The Group of Twenty (G20) is an international forum that brings together the world's leading industrialised and emerging economies. The group accounts for 85 per cent of world GDP and two-thirds of its population. At their meetings, which have been held annually since 2008, the heads of state and government of the G20 have traditionally addressed issues relating to world economic growth, international trade and the regulation of financial markets.
Much of the important business takes place on the sidelines and in informal meetings. Germany currently holds the G20 Presidency and will host the G20 summit in Hamburg on 7 and 8 July 2017. Norway has been invited by Germany as an observer to the G20.
More effective global governance
At a time of geopolitical uncertainty and strong inter-dependencies there is a need for more effective global governance. The G20 provides a positive force but there are well-founded concerns with regard to its legitimacy and the risk of securing “club goods” at the expense of international institutions such as the UN.
In particular, many countries from the southern hemisphere feel excluded from this elite group and continue to expresses their worries – but they are not the only ones. The Nordic countries, among them Norway, Sweden, Finland, and Iceland, constitute an economically powerful group of states that has been denied membership so far. So what is the Nordic perspective towards the G20, and how can the Nordics contribute best to this forum of the largest industrial and emerging states?
In a new working paper published by the Federal Academy for Security Policy, titled The G20: Inclusivity and Legitimacy - a Nordic Perspective, Director Ulf Sverdrup and Senior Advisor Joachim Nahem (NUPI), argue that as long as states remain the building blocks of global governance, there will always subsist concerns with regard to the G20’s inclusiveness and legitimacy. Expanding the format, such as by including the Nordic countries, is unrealistic and will not solve much.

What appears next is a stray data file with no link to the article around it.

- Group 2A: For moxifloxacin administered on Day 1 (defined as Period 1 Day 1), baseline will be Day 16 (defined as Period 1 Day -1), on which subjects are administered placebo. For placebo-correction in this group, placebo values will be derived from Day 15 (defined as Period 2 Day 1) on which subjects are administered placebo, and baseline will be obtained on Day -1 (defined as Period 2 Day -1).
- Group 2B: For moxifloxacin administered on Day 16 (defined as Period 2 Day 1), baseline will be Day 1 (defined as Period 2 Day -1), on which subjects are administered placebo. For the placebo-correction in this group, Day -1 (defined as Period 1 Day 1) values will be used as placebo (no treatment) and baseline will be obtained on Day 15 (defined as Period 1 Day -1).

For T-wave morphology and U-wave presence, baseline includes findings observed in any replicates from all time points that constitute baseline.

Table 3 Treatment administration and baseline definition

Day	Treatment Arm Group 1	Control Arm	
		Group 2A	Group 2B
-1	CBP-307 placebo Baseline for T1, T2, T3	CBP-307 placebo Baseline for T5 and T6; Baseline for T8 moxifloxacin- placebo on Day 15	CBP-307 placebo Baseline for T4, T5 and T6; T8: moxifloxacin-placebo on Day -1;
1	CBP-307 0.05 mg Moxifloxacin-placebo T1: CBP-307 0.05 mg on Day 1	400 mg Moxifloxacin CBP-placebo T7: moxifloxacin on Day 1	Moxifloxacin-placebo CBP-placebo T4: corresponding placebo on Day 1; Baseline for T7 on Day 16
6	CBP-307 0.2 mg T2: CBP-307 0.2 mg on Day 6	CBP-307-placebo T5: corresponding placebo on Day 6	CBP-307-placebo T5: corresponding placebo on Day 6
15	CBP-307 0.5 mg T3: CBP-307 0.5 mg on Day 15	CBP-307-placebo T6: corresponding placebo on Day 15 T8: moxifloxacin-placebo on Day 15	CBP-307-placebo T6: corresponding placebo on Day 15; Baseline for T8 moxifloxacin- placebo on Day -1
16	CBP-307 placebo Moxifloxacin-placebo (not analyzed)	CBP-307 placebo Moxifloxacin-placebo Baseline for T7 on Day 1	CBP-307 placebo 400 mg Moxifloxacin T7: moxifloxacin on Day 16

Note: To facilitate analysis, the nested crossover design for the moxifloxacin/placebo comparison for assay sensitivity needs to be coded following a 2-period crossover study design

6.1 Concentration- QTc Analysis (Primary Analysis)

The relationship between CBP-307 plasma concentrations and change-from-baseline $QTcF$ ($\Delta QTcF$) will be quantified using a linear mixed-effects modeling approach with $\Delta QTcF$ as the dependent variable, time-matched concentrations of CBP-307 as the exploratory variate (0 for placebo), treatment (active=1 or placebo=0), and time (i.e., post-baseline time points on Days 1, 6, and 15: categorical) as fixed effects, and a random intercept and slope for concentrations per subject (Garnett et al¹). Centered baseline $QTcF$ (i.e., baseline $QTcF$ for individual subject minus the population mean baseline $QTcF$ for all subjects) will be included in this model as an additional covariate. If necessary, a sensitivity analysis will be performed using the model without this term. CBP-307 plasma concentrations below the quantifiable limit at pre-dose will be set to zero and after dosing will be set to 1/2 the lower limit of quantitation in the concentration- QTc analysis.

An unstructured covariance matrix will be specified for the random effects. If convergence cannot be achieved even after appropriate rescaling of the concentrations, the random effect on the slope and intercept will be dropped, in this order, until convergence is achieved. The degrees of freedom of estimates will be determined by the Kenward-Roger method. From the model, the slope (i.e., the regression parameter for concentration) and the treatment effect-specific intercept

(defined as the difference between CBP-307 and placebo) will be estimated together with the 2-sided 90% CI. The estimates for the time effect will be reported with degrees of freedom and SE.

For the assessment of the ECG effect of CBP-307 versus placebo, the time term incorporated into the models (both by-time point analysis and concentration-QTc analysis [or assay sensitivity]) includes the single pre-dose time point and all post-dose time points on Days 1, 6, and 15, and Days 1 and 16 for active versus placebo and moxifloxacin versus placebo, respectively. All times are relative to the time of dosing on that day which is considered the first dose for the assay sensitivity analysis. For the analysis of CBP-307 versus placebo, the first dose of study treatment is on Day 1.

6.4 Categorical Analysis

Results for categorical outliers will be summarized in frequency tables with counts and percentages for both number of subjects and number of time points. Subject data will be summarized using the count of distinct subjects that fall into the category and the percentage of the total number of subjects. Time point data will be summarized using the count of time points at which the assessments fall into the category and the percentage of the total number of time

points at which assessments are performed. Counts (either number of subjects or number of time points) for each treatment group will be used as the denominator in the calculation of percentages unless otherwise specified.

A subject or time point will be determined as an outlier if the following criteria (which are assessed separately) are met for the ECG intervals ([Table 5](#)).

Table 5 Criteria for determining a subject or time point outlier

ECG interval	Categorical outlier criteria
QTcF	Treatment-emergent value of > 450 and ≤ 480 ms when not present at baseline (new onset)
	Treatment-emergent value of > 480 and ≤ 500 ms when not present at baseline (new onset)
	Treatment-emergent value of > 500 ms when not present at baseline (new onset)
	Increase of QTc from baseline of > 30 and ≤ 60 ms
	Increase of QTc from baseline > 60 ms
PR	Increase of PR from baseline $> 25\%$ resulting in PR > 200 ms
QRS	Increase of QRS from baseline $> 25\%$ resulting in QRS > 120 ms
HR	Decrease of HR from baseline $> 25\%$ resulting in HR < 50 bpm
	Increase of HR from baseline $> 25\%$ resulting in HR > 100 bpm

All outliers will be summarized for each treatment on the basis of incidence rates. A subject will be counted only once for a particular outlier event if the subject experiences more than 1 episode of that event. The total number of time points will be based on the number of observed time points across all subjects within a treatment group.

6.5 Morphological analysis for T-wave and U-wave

Although they share many values and similarities with regard to economic and public policies, the G20 is not a natural arena for the Nordic countries to operate as a united block. As long as Sweden, Finland and Denmark remain members of the European Union, this will be the driving force for their global policies – and not the Nordic Council. Likewise, when it comes to security issues: Norway’s, Denmark’s, and Iceland’s membership in NATO will trump any common Nordic standpoint which may involve Sweden and Finland who are not members of NATO.
The fact remains that the Nordic countries have limited incentives to forge common positions at the international level including the G20 if they were to be admitted.
Agent for promotion
The authors hold that the G20 should see itself as an agent for promoting and supporting the broader international agenda, not as challenging it. The G20 would be most effective if it worked in tandem with other bodies, helping to bring new issues to the global agenda, and to implement the measures already agreed on. Efforts by both the current German and the previous Chinese G20 presidency to support and push for the Agenda 2030 and the Paris agreement are very important in this respect.